Five Personal Strategies to Channel and Relieve Anxiety in 15 Days

December 21, 2018
Physical exercise and meditation can be two very useful pillars when you need to fight anxiety and find enough calm to feel better. Learn more and take the steps you need to relieve your anxiety in the next two weeks!

Anxiety, in any of its forms, is experienced by its sufferers as an intense, devastating and unpredictable sensation.

Some people call it a monster. It’s an unwelcome guest that visits our mind from time to time to throw it into disarray and take control of our reality.

In addition, it’s capable of taking away our breath, our balance and our ability to feel competent in whatever we are trying to do.

Overall, anxiety reminds us that thoughts sometimes act as our true enemies.

This is something that we can discover as early as our adolescence. However, as adults, our mind still may feel like a ball that bounces between times of tranquility and times when we’re walking along the edge of an abyss.

It’s not easy to take control of nor to prevent the moments when our brain perceives a threat and triggers this intense response due to an increase in adrenaline.

Palpitations, quickening of the heartbeat, cold sweat, negativity and catastrophic thoughts tend to be the most common responses.

Today, we’re going to propose 5 strategies to help.

They’re easy to put into practice and just need a dose of willpower and sufficient perseverance. However, if you follow these tips, you’ll see results after 15 days.

1. Create new routines

Routines are effective for reducing both the appearance and impact of anxiety. They help us to feel more secure and to anticipate what might happen at any moment. Above all, they help us to distribute our time between periods of work and pleasure.

In general, some of the most complex times for people who suffer from anxiety are the main moments of the day. This is when they’re dealing with each of their responsibilities.

To handle them better, it is very helpful to start the day with some meditation or yoga exercises. This is a wonderful way to pacify and calm the mind.

In your routine, you should also establish some rest hours at the end of the day to relax. It’s ideal to go out for a walk, go swimming, or simply color mandalas or read a book if this helps you to relax.

Read also: Wool Therapy: The Benefits of Knitting

2. Learn to rationalize

Nobody can face their fears if they don’t know what they are or don’t identify them first.

It’s important for us to go through an adequate reflection and introspection process. In this process, we should name what worries us, what takes away our calm and what confuses us.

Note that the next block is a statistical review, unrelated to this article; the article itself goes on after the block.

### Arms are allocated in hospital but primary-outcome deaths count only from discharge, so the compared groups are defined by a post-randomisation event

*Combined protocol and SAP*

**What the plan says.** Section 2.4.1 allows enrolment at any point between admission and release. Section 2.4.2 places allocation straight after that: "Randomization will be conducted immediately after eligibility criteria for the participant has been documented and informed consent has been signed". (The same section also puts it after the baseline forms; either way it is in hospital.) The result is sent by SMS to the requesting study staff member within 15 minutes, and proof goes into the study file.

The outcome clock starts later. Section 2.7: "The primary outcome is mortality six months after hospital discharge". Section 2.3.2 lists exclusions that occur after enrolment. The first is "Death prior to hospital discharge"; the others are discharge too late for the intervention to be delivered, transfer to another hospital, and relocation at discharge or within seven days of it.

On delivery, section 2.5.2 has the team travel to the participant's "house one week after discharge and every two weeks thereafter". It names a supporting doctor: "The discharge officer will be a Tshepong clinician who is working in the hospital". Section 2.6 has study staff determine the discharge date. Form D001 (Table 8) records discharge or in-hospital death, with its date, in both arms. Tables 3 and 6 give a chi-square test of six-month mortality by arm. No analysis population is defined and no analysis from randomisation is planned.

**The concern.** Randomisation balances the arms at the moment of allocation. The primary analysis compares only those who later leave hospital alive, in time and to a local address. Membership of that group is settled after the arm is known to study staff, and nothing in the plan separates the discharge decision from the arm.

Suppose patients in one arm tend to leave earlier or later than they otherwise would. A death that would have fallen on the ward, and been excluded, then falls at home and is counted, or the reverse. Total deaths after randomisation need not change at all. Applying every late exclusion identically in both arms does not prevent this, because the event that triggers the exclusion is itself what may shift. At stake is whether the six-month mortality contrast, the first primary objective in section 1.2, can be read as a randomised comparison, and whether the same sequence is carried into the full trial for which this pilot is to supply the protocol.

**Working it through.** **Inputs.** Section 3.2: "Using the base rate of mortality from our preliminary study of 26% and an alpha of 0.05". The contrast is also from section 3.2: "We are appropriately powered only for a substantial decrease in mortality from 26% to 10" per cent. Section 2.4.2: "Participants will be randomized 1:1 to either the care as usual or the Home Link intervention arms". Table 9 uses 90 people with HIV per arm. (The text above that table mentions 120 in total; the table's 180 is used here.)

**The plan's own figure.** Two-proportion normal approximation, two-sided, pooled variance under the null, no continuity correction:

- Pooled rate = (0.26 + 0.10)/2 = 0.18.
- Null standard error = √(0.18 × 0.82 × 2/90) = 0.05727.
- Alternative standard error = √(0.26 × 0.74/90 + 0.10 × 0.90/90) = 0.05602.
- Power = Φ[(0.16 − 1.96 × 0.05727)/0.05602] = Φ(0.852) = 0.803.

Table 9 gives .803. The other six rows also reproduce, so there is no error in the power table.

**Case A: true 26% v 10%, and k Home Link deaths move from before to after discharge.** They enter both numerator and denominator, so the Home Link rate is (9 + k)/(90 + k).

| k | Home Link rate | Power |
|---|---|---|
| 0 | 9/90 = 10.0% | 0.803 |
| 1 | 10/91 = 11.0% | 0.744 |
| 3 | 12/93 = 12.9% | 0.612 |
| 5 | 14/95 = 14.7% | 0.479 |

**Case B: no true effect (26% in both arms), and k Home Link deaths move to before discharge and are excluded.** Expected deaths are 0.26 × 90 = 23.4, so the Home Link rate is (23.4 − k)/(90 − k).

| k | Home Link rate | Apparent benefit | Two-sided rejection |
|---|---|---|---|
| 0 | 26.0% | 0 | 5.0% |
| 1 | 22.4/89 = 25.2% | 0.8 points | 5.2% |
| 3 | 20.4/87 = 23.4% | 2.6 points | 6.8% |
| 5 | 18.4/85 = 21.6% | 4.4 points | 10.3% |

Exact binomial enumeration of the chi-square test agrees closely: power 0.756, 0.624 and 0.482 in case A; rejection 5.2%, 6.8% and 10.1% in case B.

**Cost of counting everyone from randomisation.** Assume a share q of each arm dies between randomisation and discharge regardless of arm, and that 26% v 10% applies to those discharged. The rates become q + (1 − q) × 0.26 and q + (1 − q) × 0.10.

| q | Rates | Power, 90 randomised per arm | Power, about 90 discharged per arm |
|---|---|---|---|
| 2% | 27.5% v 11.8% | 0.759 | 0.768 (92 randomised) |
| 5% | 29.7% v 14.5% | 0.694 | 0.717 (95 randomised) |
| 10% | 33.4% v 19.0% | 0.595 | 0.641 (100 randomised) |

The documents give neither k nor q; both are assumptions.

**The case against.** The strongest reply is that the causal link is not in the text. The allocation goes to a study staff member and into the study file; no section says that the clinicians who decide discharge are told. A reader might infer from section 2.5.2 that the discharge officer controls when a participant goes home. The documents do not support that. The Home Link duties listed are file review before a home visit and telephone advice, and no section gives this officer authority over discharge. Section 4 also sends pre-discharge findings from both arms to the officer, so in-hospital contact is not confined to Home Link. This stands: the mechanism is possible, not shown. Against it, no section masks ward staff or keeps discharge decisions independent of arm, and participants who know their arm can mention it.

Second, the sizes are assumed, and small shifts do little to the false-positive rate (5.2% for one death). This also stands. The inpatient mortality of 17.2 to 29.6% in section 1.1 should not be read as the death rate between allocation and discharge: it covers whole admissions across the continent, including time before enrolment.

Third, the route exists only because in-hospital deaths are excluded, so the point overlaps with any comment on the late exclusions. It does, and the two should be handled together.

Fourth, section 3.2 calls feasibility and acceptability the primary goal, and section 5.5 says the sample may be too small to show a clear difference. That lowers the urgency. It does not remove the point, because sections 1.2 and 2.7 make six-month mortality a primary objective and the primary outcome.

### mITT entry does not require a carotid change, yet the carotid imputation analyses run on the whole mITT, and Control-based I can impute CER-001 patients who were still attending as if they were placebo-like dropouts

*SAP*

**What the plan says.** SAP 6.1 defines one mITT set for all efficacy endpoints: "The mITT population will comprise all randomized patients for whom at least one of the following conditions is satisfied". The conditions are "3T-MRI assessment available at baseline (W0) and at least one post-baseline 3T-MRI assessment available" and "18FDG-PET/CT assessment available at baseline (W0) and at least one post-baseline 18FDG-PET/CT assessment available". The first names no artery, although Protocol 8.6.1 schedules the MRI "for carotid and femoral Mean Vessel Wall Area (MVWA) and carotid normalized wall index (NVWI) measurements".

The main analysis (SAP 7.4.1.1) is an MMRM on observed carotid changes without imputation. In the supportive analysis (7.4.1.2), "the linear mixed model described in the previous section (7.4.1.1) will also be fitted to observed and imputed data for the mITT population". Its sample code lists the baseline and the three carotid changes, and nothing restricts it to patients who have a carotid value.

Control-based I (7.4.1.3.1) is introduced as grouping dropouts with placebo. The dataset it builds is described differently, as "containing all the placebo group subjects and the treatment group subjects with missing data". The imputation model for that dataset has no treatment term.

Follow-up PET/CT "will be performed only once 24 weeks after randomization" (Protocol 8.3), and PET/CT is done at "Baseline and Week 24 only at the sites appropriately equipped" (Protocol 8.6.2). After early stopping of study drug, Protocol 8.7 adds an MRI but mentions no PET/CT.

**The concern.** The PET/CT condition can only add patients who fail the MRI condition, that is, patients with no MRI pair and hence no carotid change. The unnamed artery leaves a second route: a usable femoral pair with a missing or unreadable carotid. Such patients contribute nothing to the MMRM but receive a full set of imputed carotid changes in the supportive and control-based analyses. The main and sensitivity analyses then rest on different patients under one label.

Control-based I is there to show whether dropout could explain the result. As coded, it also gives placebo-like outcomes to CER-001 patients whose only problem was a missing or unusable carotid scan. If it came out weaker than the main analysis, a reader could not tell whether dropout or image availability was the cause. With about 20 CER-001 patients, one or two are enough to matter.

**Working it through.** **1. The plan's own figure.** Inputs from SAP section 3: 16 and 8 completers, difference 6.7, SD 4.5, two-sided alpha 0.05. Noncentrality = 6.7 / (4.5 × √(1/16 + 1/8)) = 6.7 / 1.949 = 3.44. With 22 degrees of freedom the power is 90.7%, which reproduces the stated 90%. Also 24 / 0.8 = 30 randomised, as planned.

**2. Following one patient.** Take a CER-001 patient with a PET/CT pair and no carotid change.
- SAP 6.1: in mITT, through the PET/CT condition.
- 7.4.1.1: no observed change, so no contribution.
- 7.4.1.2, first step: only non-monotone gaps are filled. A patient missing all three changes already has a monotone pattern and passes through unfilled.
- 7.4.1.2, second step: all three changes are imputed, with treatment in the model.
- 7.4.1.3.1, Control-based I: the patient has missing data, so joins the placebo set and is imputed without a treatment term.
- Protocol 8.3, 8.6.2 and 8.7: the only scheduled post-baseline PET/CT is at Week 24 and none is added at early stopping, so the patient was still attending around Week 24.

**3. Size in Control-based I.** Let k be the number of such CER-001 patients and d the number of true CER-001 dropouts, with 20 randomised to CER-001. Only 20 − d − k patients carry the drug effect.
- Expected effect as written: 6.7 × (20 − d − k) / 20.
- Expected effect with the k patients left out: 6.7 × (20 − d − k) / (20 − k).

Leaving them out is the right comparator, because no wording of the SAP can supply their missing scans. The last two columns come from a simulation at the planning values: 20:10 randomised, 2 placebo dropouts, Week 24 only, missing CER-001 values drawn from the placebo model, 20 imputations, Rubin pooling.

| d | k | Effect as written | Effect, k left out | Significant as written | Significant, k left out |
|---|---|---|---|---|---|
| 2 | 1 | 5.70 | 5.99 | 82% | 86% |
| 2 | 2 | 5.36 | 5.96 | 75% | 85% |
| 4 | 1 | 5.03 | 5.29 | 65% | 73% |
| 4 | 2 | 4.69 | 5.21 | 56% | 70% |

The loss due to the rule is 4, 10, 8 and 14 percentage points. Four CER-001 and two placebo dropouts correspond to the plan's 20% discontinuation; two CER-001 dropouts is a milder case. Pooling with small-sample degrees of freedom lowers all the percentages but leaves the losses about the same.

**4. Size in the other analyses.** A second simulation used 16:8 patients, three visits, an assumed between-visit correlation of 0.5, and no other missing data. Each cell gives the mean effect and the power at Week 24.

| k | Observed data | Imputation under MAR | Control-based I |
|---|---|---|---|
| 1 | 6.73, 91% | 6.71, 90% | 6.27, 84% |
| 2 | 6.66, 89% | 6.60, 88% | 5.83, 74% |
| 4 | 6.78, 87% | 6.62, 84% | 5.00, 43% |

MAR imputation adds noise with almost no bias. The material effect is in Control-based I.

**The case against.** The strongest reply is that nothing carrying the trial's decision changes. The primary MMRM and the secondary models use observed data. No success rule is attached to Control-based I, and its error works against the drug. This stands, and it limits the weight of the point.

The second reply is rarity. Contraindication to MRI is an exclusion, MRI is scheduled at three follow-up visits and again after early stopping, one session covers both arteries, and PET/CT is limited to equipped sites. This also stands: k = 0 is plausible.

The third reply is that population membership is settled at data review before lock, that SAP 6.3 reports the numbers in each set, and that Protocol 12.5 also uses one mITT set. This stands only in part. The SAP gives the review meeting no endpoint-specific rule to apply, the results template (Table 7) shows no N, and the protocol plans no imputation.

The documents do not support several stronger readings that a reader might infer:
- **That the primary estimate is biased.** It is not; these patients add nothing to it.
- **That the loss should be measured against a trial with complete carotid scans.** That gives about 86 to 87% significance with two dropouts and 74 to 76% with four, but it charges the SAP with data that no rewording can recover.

Bear in mind that sometimes our authentic problems camouflage themselves behind adjacent emotions, with a confusing and chaotic ball of sensations.

Sensations like “I feel angry, I’m scared, I’m angry with everyone” can hide problems like: I don’t like my body, a bad relationship hurt me, or my traumatic childhood still defines me.

It’s necessary to identify the central problem. To do this, consider keeping a journal and writing down your daily thoughts and worries. Later, you can read it over to dry and discover any recurring patterns.

3. Someone to talk to

We all need someone to talk to, to vent to, and, above all, to feel that we’re heard and understood.

It’s important to be careful about who you decide to spend time with each time that you notice the demon of anxiety starting to surround you.

Seek out someone who won’t judge you. Make sure he/she doesn’t make common mistake of telling you that “The problem is you make everything huge, you exaggerate…”

You don’t need to be judged nor have your negative emotions further reinforced.

What we’re looking for is calm and balance, for someone to help to rationalize our worries, fears and calm our obsessive thoughts.

Read also: 4 Techniques to Fight Anxiety

4. Mindfulness in everyday life

Mindfulness is a philosophy based principally on meditation.

However, it covers many more approaches that enable us to channel anxiety in a useful way, as long as we invest time and willpower.

Mindfulness teaches us to live a more present life and to be conscious of our current needs.

It connects us with the reality around us, to the “here and now.” This is where there is no need to anticipate things that haven’t yet happened, as often happens with anxiety.

Mindfulness proposes that we learn to live and eat better in a more relaxed way without other stimuli.

It teaches us to relax, to connect mind and body and to take advantage of the opportunities around us without overthinking things.

Take this opportunity to learn more about mindfulness and find ways to incorporate it into your life.

5. Phrases that I should say to myself to calm anxiety

Having a set of phrases that we can use day-to-day to center ourselves and find that place of inner balance is an excellent strategy to channel our anxiety.

Here are some simple examples:

  • I’m in control. Nothing bad is going to happen. My mind is calm and my heart beats slowly and is relaxed and unhurried.
  • All is well and I’m calm. I’m the owner of my mind. I’m the creator of my emotions and captain of my heart: nothing will overwhelm me.
  • I feel well, nothing and nobody will take away my peace. I’m important. I love and respect myself. Now, I just need to breathe and relax.

Don’t hesitate to put this advice into practice. It will help you a lot!


  • Cisler, JM, y Olatunji, BO (2012, junio). Regulación de la emoción y trastornos de ansiedad. Informes de psiquiatría actuales
  • Desrosiers, A., Vine, V., Klemanski, D. H., & Nolen-Hoeksema, S. (2013). Mindfulness and emotion regulation in depression and anxiety: Common and distinct mechanisms of action. Depression and Anxiety30(7), 654–661.